A district court agreed that Inclusive Communities had made a prima facie case of disparate impact and the Fifth Circuit upheld, imposing a detailed set of injunctions requiring it to allocate the credits more evenly. But Texas appealed, saying those injunctions require it to choose between two incompatible requirements: Avoiding discrimination based on race, while allocating credits on the same basis. *** [Emphasis mine.~PCQ]

To put a fine point on the conundrum, the Texas Department of Housing argues that it is on the horns of a dilemma: On the one hand it was required not to discriminate based on race, and on the other, it was required to issue housing credits which disproportionally [albeit unintentionally] benefitted neighborhoods with large minority populations.

Thus, the theory of disparate impact has created a perverse incentive for businesses, lenders, and municipalities to subtly engage in a form of “reverse discrimination” i.e. benefiting certain protected classes, in order to avoid disparate impact claims.

According to an online Reuters article here, in a recent case, American Insurance Association v. United States Department of Housing and Urban Development, U.S. District Judge Richard Leon didn’t mince words about his view of these disparate impact theories.  He ruled the Fair Housing Act:

…allows for only direct discrimination claims and not those based on so-called disparate impact allegations. Leon wrote that the (Obama) administration’s view that the language of the Fair Housing Act assumes that disparate impact claims are permitted “appears to be nothing more than wishful thinking on steroids.”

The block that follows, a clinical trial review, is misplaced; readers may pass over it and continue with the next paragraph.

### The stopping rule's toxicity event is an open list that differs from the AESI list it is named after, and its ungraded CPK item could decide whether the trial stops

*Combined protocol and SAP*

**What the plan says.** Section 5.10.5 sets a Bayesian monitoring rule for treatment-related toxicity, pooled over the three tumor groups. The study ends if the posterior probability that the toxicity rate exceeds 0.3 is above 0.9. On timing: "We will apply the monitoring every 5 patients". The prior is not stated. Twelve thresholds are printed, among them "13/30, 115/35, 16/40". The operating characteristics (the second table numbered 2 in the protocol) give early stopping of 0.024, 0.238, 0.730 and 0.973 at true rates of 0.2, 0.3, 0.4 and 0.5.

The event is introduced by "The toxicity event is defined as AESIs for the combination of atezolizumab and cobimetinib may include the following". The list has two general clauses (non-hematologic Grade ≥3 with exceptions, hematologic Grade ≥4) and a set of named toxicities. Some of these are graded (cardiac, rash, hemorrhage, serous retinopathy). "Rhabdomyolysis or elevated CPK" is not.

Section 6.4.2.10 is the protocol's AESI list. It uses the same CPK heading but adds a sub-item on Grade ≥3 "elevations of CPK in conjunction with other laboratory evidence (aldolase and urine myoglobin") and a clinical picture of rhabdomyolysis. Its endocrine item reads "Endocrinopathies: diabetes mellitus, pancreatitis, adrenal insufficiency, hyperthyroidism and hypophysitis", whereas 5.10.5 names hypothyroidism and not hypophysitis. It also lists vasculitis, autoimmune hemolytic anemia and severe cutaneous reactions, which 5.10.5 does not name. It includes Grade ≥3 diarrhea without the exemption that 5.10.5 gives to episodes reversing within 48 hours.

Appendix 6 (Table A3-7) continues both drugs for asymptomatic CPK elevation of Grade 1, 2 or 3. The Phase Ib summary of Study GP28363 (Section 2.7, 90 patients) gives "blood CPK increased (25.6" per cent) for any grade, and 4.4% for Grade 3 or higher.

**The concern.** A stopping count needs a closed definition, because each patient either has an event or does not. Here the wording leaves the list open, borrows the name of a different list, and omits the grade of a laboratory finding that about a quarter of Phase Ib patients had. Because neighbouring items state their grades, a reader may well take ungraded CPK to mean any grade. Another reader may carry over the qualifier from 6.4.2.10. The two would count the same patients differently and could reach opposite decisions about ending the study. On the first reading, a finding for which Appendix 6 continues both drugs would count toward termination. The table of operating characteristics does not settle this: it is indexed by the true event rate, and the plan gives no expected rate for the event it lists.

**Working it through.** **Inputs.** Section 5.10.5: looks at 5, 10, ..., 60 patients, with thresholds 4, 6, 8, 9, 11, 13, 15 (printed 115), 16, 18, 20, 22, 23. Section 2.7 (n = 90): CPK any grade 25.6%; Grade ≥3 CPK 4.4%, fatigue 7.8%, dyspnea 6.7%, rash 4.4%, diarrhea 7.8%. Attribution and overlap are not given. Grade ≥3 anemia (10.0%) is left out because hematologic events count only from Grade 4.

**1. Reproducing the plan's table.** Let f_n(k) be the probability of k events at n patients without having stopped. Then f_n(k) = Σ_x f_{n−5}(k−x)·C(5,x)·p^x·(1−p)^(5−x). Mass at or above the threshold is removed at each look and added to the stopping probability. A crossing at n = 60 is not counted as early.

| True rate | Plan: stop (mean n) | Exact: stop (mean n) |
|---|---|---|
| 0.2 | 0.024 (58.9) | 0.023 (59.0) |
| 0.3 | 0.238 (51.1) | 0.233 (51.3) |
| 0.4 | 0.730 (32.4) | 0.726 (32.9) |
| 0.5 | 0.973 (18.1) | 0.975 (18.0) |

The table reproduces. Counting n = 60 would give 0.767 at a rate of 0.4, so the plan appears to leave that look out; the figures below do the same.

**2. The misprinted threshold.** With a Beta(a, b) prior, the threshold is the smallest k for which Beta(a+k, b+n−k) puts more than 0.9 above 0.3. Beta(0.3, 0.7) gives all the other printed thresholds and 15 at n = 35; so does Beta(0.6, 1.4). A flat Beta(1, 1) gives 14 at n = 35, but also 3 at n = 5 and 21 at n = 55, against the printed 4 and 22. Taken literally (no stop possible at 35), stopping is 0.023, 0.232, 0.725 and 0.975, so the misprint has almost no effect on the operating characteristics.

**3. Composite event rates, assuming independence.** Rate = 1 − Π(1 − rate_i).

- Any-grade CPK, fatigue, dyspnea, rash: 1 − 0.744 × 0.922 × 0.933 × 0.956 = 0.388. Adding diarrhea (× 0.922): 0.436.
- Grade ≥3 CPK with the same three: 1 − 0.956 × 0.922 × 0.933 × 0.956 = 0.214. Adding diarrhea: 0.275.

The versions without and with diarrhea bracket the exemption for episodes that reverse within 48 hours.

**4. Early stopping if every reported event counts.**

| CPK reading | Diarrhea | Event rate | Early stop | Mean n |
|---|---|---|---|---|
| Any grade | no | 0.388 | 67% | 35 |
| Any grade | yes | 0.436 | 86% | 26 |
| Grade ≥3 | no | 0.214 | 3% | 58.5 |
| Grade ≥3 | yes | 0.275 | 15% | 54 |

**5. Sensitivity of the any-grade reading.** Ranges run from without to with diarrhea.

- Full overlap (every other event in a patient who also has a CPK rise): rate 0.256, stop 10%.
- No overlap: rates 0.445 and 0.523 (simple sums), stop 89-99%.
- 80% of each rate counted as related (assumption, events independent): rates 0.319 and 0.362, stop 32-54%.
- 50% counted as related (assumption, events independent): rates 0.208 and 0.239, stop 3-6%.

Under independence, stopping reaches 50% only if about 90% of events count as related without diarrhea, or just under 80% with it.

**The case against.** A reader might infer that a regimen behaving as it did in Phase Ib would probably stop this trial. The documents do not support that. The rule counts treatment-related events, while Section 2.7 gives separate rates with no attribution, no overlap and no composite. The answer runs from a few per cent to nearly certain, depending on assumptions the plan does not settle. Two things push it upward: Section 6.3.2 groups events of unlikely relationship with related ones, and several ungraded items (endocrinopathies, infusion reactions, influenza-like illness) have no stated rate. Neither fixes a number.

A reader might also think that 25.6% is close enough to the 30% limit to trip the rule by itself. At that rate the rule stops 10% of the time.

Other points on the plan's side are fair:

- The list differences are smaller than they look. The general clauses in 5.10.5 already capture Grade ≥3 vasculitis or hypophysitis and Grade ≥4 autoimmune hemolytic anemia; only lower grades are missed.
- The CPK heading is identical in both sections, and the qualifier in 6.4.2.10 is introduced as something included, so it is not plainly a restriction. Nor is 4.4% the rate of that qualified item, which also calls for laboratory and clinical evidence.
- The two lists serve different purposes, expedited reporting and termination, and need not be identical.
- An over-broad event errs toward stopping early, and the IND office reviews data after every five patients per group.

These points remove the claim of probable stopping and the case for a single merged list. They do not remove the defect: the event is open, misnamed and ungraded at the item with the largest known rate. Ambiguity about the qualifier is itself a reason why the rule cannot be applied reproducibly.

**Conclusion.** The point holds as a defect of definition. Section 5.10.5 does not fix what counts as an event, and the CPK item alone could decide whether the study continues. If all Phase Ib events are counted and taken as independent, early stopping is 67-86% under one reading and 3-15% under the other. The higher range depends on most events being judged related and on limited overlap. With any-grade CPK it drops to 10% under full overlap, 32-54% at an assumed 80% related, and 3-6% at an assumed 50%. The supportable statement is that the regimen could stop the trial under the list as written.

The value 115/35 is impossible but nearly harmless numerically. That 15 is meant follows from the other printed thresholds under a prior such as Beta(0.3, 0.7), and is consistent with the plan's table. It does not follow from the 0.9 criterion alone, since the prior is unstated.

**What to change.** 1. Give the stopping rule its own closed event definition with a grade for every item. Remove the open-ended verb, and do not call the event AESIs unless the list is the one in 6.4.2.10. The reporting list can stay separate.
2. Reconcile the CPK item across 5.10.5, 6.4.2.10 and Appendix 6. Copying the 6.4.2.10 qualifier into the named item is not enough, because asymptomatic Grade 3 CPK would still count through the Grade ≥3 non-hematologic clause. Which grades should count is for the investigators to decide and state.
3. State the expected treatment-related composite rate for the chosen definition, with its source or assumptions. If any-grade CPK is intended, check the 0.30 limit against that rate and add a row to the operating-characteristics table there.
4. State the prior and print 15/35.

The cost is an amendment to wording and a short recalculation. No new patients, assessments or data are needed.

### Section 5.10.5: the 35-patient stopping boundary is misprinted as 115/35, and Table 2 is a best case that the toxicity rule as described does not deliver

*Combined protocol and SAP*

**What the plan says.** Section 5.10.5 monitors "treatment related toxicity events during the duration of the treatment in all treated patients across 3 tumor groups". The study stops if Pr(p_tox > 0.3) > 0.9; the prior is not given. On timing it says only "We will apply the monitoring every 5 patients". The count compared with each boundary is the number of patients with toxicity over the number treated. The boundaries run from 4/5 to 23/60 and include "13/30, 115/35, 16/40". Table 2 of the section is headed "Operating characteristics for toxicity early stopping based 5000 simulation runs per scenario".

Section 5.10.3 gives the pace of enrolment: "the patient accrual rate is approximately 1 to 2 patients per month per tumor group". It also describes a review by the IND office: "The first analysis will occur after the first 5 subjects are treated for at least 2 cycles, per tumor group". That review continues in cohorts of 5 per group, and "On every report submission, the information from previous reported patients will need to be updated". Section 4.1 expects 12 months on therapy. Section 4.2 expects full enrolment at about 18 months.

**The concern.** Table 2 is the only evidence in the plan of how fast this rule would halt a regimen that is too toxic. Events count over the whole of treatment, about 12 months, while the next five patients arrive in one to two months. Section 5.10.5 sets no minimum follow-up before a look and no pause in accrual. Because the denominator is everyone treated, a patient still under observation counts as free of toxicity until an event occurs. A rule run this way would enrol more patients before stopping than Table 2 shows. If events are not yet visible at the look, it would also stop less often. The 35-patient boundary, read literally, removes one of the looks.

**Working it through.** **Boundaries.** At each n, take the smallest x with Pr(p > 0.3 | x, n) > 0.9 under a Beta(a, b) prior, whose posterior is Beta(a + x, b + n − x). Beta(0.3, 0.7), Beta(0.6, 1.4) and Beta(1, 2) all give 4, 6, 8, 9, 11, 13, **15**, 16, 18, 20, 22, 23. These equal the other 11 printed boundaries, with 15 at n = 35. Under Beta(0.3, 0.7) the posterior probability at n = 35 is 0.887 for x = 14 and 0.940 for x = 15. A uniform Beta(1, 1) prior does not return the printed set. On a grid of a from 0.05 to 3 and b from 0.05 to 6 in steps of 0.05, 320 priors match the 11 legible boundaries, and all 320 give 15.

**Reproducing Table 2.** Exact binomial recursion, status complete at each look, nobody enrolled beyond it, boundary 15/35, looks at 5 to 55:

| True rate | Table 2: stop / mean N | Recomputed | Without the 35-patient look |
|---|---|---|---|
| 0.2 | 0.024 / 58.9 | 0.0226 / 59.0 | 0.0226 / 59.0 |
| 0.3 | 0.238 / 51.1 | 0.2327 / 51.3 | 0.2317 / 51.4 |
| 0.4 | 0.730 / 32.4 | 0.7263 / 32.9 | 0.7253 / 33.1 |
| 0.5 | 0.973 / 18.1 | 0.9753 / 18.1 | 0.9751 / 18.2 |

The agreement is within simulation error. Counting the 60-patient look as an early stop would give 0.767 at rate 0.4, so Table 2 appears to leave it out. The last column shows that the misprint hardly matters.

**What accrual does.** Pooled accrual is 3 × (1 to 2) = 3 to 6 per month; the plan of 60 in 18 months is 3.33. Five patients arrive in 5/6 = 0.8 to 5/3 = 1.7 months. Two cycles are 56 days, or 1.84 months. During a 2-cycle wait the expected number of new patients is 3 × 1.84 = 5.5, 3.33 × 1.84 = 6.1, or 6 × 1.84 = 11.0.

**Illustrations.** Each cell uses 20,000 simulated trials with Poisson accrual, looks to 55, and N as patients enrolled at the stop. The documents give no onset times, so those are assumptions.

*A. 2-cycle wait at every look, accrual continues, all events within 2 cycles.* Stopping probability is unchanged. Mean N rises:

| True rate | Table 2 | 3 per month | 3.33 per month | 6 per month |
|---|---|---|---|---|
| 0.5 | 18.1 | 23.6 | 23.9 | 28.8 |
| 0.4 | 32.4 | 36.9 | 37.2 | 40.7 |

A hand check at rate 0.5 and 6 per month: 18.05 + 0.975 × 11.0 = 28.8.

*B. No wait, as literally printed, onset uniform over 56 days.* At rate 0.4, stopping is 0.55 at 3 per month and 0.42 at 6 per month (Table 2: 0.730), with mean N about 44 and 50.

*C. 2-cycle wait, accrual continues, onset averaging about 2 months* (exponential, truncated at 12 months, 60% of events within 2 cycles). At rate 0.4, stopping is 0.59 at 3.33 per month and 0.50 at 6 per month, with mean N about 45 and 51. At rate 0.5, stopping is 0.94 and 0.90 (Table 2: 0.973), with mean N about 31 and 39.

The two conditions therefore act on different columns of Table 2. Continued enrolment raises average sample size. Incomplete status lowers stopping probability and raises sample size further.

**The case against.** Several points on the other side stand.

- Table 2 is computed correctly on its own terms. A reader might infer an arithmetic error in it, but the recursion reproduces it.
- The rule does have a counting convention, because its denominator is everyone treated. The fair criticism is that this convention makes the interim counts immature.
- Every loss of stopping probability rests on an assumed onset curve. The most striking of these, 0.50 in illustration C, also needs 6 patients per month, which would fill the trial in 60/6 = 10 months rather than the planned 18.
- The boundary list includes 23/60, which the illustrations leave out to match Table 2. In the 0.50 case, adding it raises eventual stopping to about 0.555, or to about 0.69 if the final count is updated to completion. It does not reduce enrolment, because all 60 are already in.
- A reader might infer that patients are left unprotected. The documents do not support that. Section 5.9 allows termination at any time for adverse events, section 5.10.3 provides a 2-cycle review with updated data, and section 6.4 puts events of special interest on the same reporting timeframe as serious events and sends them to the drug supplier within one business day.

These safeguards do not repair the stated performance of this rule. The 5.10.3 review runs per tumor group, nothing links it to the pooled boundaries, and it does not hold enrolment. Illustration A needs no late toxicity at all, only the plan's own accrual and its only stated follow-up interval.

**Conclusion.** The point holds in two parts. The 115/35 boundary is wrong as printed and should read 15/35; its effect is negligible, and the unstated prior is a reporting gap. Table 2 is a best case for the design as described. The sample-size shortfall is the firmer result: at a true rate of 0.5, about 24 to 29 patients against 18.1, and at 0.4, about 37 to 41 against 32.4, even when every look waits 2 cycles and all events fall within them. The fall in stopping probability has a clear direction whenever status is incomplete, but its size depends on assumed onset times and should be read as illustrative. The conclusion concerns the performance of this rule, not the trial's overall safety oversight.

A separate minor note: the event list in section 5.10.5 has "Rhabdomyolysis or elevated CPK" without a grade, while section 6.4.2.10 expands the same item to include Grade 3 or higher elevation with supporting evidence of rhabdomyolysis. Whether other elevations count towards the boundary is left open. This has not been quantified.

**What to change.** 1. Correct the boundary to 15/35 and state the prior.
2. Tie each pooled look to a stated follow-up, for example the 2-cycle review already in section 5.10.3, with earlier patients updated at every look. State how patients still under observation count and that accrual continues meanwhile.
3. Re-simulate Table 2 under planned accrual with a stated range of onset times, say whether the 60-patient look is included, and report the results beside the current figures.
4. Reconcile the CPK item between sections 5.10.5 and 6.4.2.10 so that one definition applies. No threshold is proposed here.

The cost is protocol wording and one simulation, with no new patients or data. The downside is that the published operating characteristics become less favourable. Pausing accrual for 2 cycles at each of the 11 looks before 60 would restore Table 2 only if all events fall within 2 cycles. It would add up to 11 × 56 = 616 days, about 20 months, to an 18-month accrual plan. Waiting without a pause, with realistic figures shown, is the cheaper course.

The ruling was a win for the American Insurance Association and other business groups that oppose disparate impact claims, which allow for a broad range of business decisions related to housing to be subject to civil rights litigation.

As an example of such a claim, the National Fair Housing Alliance sued Allstate Corp in 2012 for refusing to insure flat-roofed houses in Delaware, claiming the practice had a discriminatory effect on poor minorities most likely to live in such buildings.

Conclusion. Where do we go from here?  This is one of those issues that perhaps neither side wants to know the answer to. Accordingly, as with prior disparate impact cases headed for the U.S. Supreme Court, there is good reason to believe the matter will be settled in a manner that gives both sides some – but not all – of the bragging rights.  ~PCQ

[1] Per the Oregon Fair Housing Council : “Familial status” means having a child under age 18 in the household, whether living with a parent, a legal custodian, or their designee. It also covers a woman who is pregnant, and people in the process of adopting or gaining custody of a child/children.

[2] Note that the Township of Mount Holly appears first in the case citation.  To some that may suggest they brought the case. In fact, they were the defendants. But having lost in the lower court, they filed a writ of certiorari, asking that the Supreme Court decide the matter.  Thus, as the “Petitioner” before the Supreme Court, their name appears first in the case citation.